Some things can’t be avoided and it seems debt is one of them. But even the people trying to get the money you owe have to play by the rules. We spoke to one woman who told us her journey. State officials say debt collectors are also closely watched.

Denise, who gave us only her first name because she’s embarrassed, is a college graduate in her 50s who says her debt is out of control, nearing $70,000.

“My debt is student loans, a car that was repossessed and an unemployment overpayment," she said.

She’s been out of work and dealing with nasty debt collectors, she says,

“They call and they will ask you not to buy something—like, for instance, don’t buy pizza for your children or don’t get your hair done or nails done so they kind of can be obnoxious on the phone,” she said.

And not being able to pay them is even worse.

“People seem to stigmatize you, like 'You owe somebody?'" she said. "Especially the when the collectors call, they act like you owe them money so they can be really rude and intimidating.”

It’s embarrassing but common. According to a report from Pew Charitable Trusts, 80 percent of Americans are in debt, with the median debt load at about $67,000. That includes things like mortgages, student loans and credit cards.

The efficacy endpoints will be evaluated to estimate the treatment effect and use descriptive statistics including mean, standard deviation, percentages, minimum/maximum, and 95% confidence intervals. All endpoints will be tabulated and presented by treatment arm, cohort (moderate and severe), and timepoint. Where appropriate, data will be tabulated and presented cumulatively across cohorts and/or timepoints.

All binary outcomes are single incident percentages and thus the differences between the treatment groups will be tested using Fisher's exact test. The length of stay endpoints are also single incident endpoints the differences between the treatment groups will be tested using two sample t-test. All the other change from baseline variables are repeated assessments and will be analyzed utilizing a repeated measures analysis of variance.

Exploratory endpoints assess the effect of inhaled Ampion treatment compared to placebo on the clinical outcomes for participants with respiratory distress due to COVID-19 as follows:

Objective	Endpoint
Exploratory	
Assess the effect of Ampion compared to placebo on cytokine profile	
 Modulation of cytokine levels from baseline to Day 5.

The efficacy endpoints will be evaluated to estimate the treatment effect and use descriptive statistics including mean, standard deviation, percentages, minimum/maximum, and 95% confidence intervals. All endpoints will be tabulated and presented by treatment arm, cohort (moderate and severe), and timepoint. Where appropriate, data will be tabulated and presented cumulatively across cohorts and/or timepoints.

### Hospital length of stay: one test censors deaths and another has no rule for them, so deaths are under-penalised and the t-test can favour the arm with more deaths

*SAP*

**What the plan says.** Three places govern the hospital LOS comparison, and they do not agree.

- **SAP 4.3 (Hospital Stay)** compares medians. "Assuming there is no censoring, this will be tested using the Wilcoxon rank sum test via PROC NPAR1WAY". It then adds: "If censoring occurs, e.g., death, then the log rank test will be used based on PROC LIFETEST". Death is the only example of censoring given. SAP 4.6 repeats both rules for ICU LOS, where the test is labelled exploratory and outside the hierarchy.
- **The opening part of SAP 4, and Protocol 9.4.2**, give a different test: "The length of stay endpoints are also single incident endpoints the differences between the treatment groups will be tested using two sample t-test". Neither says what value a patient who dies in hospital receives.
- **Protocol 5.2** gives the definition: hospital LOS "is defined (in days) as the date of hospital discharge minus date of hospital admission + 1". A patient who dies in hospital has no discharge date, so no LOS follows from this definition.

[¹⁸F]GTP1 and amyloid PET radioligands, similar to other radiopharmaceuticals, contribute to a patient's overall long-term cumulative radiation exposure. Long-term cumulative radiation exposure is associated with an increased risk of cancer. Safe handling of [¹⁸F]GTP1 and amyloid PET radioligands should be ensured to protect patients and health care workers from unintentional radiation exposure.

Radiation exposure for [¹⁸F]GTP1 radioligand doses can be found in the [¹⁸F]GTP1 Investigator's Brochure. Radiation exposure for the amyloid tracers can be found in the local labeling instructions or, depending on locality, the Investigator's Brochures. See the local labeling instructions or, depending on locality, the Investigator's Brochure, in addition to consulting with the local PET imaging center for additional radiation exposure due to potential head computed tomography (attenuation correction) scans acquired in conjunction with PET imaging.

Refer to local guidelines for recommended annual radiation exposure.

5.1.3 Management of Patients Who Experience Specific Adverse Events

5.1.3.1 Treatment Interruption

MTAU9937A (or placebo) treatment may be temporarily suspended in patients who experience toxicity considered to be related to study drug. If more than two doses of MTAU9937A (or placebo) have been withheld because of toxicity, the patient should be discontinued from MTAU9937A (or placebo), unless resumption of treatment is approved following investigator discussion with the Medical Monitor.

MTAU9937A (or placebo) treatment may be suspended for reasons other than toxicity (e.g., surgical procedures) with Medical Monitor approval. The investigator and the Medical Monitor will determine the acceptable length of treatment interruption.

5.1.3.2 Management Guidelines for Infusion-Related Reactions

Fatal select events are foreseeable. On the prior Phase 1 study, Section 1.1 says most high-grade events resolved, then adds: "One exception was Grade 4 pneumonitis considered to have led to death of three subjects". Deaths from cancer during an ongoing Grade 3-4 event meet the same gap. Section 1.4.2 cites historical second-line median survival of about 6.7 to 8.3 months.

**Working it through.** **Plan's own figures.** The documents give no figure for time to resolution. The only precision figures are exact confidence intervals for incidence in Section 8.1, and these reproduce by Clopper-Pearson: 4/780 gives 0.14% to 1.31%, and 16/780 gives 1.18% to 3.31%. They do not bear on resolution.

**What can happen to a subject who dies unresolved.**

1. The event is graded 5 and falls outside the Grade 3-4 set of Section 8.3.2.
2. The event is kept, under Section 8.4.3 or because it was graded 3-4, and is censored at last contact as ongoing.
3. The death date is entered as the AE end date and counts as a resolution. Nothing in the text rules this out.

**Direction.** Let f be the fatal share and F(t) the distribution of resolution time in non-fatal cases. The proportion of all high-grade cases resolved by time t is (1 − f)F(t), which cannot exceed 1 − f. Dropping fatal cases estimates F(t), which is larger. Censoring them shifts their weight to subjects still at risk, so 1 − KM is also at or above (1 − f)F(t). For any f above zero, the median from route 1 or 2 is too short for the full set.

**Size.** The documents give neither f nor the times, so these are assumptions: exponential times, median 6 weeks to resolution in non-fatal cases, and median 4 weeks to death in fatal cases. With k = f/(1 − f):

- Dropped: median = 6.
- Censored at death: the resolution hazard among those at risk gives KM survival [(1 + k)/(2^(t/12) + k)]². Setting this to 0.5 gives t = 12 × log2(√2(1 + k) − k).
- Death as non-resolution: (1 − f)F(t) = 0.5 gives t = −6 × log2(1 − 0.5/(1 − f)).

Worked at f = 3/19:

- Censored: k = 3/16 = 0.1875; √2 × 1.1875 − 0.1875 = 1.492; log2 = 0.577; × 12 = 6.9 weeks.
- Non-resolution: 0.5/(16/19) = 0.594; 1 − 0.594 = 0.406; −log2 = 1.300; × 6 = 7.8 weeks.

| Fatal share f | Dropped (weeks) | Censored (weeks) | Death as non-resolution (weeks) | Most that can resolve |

State Consumer Affairs and Business Regulations Undersecretary John Chapman says you shouldn’t be harassed because you have bills.

“Everyone owes something," he said. "Its nothing to be embarrassed about.”

Chapman’s agency oversees the division of banks, which is responsible for the 400 licensed debt collectors in the state. Chapman says they are keeping a close eye on them, but it’s such a sensitive subject that most people won’t complain.

“What we are finding is there are unscrupulous debt collectors, and people don’t say anything because of the shame of being in debt,” he said.

Debt collectors have to follow rules, Chapman says.

“They can only call between the hours of 8 a.m. and 9 p.m.," he said. "They cannot discuss your debt with anyone and they cannot be verbally abusive."

If a collector doesn’t play by the rules, it can lose its license. It’s something the state takes seriously—late last year Attorney General Maura Healey filed a lawsuit against a Waltham firm for attempting to collect debts they couldn’t prove. Chapman couldn’t comment on that because it’s in litigation but says consumers have rights.

“You can ask a debt collector to show you the original debt in writing," Chapman said. "They must stop all calls until they prove the debt is yours.”

Denise didn’t know that was a right she had. Now she says she will complain when things don’t feel right. She hopes something will come out of a recent job interview, and she’s reached out to a debt solution agency. She wants to make payment arrangements and clear her bills.

The truth is most people are like Denise and want to pay what they owe, they just need a little help.